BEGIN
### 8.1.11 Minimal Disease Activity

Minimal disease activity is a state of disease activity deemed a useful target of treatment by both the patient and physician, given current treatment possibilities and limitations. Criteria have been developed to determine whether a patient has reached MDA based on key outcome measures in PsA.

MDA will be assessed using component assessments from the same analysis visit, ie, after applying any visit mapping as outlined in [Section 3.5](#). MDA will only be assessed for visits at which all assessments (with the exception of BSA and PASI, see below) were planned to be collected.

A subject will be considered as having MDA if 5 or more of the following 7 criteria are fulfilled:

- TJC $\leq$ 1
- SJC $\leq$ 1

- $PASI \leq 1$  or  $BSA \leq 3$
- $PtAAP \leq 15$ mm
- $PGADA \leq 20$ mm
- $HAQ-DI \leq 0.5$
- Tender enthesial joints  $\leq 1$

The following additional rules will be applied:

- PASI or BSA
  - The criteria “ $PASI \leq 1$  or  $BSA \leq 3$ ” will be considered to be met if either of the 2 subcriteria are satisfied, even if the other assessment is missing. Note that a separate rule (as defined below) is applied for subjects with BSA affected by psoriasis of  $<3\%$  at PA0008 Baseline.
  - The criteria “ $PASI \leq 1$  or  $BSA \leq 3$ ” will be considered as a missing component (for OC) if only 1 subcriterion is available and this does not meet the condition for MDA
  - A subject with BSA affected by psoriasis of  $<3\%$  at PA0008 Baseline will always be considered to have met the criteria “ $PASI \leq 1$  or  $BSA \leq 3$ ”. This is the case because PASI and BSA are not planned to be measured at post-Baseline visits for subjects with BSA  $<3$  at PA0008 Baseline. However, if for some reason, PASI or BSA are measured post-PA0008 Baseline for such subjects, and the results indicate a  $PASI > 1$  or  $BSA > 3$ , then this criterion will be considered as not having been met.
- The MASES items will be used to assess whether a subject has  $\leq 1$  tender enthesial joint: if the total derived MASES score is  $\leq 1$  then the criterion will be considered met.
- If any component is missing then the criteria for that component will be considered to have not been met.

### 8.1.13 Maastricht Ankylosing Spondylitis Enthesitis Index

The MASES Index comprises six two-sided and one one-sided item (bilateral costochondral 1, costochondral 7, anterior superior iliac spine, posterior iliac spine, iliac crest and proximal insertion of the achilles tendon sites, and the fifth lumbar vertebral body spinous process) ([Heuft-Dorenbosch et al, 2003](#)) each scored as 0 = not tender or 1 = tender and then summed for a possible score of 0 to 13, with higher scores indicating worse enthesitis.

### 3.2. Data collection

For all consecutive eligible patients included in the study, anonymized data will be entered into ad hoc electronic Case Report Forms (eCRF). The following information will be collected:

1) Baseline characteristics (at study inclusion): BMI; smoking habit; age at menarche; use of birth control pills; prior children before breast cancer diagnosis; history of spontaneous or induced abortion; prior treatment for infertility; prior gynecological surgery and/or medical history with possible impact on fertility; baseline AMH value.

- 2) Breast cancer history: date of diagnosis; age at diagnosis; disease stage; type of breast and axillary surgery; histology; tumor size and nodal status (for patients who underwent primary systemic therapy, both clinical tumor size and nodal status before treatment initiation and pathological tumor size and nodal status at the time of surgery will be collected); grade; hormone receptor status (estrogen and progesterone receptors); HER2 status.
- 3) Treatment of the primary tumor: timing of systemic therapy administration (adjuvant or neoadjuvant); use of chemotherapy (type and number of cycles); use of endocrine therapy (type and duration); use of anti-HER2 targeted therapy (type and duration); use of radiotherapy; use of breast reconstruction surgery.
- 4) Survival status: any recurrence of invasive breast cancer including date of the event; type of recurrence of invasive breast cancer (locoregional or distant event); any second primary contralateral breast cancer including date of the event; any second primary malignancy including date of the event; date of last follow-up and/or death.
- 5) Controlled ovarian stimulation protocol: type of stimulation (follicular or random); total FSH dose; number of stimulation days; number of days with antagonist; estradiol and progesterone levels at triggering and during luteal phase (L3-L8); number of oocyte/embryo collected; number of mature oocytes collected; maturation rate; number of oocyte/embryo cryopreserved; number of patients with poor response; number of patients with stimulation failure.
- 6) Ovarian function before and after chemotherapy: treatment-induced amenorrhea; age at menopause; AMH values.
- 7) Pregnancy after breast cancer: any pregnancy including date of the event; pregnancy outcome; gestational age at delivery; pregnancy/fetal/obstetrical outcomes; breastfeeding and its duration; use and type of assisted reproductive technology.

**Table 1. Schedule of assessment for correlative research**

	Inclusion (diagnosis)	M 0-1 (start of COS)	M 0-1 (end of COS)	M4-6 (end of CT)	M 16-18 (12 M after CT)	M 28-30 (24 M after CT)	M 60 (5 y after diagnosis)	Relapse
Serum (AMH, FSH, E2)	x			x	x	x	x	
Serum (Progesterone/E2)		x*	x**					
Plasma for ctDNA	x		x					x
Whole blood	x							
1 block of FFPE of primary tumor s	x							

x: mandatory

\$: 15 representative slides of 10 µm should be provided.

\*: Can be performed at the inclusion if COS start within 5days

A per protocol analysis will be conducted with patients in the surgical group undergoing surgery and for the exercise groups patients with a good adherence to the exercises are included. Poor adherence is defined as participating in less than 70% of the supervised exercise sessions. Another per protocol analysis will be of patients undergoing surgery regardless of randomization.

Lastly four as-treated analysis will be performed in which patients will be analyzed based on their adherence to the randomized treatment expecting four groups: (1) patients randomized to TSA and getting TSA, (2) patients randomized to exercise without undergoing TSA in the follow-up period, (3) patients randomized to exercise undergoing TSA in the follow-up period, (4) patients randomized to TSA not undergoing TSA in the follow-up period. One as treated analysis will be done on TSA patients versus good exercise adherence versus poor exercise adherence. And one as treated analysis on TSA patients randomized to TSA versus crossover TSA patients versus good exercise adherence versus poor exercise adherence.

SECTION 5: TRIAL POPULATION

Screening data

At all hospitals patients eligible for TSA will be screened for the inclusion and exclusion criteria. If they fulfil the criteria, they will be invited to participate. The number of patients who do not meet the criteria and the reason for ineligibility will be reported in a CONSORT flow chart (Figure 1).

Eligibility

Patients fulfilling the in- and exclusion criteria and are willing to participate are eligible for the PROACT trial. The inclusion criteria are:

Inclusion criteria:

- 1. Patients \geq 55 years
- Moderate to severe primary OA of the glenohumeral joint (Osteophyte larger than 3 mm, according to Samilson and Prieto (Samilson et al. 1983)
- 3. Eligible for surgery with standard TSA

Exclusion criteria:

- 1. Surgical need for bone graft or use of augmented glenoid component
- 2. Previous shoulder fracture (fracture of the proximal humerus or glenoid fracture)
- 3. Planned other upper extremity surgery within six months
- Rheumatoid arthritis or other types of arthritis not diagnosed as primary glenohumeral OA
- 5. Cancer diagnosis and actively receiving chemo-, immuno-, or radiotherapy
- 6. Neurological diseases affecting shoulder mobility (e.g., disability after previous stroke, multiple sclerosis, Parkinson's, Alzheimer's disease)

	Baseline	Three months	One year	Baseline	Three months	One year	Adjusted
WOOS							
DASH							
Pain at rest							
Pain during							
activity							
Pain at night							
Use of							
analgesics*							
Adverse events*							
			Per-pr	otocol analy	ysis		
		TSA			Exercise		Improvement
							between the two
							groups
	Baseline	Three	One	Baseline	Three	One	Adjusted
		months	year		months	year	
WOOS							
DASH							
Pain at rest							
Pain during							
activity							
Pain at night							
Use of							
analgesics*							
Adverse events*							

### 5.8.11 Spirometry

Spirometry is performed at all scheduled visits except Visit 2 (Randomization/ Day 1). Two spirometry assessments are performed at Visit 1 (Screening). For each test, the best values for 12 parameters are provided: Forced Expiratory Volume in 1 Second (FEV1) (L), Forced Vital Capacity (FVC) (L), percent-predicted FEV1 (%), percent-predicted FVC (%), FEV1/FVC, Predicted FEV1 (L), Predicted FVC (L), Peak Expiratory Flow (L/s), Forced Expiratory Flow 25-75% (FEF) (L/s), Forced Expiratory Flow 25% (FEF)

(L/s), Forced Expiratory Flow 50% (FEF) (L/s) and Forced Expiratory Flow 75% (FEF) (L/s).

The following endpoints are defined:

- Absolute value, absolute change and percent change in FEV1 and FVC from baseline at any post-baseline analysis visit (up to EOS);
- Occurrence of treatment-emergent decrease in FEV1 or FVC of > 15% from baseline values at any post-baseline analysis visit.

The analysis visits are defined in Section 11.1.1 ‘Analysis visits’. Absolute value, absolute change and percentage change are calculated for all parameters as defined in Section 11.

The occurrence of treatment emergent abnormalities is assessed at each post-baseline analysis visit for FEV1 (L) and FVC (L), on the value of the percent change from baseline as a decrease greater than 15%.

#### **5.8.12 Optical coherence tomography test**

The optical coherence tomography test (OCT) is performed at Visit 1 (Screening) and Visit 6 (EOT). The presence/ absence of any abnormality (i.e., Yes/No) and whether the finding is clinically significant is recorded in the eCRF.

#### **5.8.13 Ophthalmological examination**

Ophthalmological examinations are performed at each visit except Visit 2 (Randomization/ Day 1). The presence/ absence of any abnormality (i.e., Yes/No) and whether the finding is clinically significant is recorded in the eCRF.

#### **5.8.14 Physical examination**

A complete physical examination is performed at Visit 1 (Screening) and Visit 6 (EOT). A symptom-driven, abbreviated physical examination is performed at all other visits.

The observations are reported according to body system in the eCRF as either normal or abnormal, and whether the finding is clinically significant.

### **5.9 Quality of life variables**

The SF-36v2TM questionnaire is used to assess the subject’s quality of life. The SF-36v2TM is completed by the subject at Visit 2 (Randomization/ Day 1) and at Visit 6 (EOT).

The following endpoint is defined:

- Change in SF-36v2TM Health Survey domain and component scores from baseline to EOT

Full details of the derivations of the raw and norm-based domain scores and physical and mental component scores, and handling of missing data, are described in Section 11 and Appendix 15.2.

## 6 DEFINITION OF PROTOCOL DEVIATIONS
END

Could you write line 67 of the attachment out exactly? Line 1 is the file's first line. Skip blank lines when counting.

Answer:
Adverse events*							